In humans and animals, the aging process is very similar. The body endures a series of changes as time goes by, these changes can be influenced by many factors (job, sports, sedentary lifestyle, trauma, etc), but overall time puts us all, humans & animals, through similar changes.
The World Health Organization considers humans aged 65 and older as elderly (Beaglehole et al., 2001), so it’s safe to assume that at this age, most humans are facing similar aging changes such as arthritis. Dogs also face the same changes but at a much faster rate; unfortunately no dog has ever lived to be 65 years old, they sure miss out on the senior citizen discounts.
Dog Years vs Human Years
Surely you’ve heard the theory that states that 1 year of a dog’s life is equivalent to 7 human years; so your 3 year old beagle is finally of legal age huh? Wrong!
There are over 340 dog breeds known throughout the world, though the American Kennel Club recognizes 193 breeds. With as many breeds come just as many differences in the size and body mass of dogs, both of which greatly affect how fast a dog ages. Larger dogs typically have much shorter lifespans than the small breed dogs. This means that a 10 year old, 8 lbs Chihuahua would not necessarily be considered to be elderly, while a 10 year old, 165 lbs Great Dane would certainly be. This makes the “7 year rule” completely inaccurate.
Inquire About Cost and AvailabilityWhy does arthritis often come with aging?
Arthritis or Degenerative Joint Disease (DJD) is the one of the most common conditions affecting the aging population, both human and canine. Changes in metabolism as we age causes our muscles to lose fibers, which leads to less muscle mass. In turn, less muscle mass leads to loss of strength. Having weak muscles allows the surfaces of the joints to have more friction leading to their wear and tear. The cartilage covering the joints also degrades as we age; add more friction and the degeneration process also known as osteoarthritis or DJD has begun. The same concept applies to dogs.
There are ways to delay or slow down the arthritic process, some suggest that there are ways to avoid it altogether. What we know for certain is that rehabilitation, meaning therapeutic exercise, massage & pain management modalities, is greatly beneficial to the arthritic patient.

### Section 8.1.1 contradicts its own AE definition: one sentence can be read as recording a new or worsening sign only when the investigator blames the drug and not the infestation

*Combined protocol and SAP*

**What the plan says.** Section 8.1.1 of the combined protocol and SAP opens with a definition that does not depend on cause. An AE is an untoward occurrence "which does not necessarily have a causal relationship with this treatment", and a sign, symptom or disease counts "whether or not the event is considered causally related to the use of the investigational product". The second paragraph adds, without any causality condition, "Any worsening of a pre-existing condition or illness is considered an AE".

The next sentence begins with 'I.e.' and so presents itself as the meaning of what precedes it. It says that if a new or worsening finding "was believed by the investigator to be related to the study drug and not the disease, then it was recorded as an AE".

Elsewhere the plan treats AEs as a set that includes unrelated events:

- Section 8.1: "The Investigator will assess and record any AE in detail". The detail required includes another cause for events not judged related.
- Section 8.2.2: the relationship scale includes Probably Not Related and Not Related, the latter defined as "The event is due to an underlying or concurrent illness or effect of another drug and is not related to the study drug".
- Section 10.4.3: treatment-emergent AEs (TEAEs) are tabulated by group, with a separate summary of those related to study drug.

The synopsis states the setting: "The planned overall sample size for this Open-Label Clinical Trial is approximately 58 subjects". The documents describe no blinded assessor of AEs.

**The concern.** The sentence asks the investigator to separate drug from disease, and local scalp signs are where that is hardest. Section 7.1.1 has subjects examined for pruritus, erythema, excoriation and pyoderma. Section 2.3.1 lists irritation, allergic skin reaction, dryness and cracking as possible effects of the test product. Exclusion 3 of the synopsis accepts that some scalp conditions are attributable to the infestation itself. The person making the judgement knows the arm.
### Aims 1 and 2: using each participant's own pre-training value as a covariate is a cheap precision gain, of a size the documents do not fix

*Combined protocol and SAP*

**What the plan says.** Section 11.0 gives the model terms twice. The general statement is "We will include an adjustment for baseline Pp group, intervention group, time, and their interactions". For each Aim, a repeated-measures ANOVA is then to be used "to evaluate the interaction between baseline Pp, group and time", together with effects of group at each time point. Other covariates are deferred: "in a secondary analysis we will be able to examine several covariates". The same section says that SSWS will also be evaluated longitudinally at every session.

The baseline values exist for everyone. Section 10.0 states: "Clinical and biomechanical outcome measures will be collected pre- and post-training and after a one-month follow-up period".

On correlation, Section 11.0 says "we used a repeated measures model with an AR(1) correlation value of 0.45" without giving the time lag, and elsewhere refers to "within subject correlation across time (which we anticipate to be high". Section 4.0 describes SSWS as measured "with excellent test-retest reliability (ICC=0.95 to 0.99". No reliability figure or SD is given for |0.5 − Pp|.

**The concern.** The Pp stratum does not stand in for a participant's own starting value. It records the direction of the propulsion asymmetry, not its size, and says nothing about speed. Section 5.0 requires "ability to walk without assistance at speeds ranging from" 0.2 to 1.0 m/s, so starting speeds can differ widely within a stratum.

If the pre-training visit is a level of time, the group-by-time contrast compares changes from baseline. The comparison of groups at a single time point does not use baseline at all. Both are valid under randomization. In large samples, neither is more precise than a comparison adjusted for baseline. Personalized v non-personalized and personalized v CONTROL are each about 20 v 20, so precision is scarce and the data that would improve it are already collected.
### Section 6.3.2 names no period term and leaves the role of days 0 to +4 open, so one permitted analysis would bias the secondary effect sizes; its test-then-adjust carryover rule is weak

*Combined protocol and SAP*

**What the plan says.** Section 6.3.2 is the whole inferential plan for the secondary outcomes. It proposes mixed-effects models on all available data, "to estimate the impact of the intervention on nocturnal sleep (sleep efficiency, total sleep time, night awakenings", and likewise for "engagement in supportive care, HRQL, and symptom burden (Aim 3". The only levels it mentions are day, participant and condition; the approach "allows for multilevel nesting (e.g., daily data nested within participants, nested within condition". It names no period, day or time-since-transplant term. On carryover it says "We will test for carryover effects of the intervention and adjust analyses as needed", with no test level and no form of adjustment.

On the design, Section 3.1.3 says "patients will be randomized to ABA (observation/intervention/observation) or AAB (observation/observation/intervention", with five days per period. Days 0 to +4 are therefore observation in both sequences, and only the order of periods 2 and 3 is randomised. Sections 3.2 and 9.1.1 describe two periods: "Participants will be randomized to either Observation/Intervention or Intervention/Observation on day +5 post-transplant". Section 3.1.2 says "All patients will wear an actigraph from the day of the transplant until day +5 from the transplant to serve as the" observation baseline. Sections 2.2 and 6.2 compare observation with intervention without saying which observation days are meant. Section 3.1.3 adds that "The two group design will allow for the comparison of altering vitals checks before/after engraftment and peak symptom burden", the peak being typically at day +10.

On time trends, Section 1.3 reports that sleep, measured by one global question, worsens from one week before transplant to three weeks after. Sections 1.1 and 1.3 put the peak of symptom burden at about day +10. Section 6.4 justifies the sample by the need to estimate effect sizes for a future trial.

How do I know if my dog has arthritis?
Here are some signs & symptoms that may indicate your dog has arthritis or DJD:
Some signs & symptoms that may indicate your dog is in pain are:
How does rehabilitation help my dog with arthritis?
At Unleashed Rehab - Canine Rehabilitation & Wellness we specialize in helping the aging dog, especially those suffering from arthritis, improve and maintain their quality of life through the use of graded therapeutic exercises, soft tissue massage, and pain relieving modalities within the comfort of your home. We excel in giving dog parents the tools & knowledge necessary to ensure their dogs enjoy their golden years without the need for pain medication.
We understand you may want to learn more about how we can help your dog BEFORE setting up an appointment. We would love to get on the phone with you and answer your questions. To chat with us, please fill out a short form by clicking here.
BEAGLEHOLE, R., LUNENFELD, B., KALACHE, A. 2001. Men, Ageing and Achieving Health Across the Life Span. Geneva: World Health Organization, 63.
Zink, M.C., VanDyke, J.B. (2013) Canine Sports Medicine and Rehabilitation. Ames, Iowa: John Wiley & Sons, Inc